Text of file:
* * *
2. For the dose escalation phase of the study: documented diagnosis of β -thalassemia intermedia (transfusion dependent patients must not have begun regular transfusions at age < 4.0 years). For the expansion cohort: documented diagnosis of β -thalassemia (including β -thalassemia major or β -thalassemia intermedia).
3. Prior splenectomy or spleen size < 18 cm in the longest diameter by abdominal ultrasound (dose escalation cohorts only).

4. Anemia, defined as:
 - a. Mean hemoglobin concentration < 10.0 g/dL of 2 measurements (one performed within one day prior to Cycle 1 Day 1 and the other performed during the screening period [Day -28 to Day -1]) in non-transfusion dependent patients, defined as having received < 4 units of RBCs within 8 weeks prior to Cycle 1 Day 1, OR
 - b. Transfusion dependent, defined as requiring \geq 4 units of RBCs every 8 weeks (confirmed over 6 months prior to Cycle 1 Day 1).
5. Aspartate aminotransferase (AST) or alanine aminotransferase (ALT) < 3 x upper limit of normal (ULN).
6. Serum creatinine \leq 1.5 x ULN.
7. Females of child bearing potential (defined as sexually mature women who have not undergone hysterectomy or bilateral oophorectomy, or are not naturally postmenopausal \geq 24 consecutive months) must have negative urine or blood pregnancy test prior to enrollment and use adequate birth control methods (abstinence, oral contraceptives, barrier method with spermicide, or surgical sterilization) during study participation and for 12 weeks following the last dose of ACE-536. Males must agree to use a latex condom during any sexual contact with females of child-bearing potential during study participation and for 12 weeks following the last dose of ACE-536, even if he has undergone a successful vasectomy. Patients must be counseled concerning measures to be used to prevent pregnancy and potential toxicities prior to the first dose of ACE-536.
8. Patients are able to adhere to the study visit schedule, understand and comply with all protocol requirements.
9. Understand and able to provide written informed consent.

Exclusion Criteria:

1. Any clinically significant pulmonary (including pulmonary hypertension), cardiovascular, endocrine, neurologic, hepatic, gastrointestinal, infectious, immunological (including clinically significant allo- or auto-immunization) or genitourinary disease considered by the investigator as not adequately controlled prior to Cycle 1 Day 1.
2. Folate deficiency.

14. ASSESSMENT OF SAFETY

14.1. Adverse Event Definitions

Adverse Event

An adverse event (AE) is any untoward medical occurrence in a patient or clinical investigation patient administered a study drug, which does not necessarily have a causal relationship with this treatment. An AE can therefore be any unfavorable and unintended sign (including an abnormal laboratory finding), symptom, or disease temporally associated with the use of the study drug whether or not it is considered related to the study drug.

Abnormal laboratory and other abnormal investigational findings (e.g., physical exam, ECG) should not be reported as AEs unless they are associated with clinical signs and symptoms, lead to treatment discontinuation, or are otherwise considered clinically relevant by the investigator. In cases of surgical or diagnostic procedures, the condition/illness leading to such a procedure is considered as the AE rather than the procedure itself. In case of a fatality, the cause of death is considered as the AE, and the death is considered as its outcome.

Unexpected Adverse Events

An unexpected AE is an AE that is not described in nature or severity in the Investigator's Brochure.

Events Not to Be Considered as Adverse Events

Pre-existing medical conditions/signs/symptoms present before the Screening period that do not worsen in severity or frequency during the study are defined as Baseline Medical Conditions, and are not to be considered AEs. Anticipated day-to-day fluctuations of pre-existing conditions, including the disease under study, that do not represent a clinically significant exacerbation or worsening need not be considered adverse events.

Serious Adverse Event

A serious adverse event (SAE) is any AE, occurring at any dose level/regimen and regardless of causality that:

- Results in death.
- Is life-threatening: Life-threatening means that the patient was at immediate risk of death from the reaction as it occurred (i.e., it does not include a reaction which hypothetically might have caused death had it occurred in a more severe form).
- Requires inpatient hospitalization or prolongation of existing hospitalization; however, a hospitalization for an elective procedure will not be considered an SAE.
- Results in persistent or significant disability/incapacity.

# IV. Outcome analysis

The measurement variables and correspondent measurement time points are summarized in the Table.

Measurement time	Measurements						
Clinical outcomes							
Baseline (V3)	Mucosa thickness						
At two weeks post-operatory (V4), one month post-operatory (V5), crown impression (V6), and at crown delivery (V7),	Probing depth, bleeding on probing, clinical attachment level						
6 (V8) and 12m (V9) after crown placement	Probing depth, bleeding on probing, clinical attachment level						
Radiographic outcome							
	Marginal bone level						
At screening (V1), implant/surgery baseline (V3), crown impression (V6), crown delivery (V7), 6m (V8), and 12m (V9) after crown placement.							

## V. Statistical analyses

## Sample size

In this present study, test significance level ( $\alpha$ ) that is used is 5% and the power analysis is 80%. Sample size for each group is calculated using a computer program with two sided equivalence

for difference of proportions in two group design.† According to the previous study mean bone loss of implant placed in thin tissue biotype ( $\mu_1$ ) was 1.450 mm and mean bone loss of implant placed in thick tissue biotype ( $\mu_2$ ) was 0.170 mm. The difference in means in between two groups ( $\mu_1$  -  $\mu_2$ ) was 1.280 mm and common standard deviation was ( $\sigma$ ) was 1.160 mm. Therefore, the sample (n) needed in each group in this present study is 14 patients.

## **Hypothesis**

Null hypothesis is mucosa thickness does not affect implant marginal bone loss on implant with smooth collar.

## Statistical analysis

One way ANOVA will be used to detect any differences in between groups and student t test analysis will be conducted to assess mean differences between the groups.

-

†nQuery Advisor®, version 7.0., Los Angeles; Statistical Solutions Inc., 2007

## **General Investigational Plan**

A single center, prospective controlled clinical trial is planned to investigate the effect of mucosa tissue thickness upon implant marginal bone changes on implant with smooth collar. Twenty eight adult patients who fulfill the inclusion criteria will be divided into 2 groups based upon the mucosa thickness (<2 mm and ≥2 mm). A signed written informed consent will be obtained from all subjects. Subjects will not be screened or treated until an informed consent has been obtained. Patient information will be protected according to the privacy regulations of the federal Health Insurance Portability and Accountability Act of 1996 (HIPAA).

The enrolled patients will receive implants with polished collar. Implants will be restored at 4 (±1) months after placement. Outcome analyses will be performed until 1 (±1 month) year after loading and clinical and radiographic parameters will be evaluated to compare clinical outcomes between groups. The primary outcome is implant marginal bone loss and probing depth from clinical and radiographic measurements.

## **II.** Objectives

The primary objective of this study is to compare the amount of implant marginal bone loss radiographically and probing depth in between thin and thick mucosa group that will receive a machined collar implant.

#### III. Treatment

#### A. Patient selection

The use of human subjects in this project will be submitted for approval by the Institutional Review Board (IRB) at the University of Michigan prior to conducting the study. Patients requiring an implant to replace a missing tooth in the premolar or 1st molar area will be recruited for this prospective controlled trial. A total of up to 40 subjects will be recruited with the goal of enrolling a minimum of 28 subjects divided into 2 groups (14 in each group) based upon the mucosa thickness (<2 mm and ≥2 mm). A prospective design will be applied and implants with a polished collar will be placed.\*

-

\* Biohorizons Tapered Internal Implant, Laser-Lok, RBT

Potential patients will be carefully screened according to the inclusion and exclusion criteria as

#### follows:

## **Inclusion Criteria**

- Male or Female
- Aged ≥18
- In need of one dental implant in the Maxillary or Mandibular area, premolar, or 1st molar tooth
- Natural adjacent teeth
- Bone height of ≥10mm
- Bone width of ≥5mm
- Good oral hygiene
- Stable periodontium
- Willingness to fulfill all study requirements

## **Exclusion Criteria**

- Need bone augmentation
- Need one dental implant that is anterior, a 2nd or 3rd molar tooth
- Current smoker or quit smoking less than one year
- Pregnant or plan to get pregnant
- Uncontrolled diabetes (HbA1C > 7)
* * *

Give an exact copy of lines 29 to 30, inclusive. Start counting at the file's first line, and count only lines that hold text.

# IV. Outcome analysis

The measurement variables and correspondent measurement time points are summarized in the Table.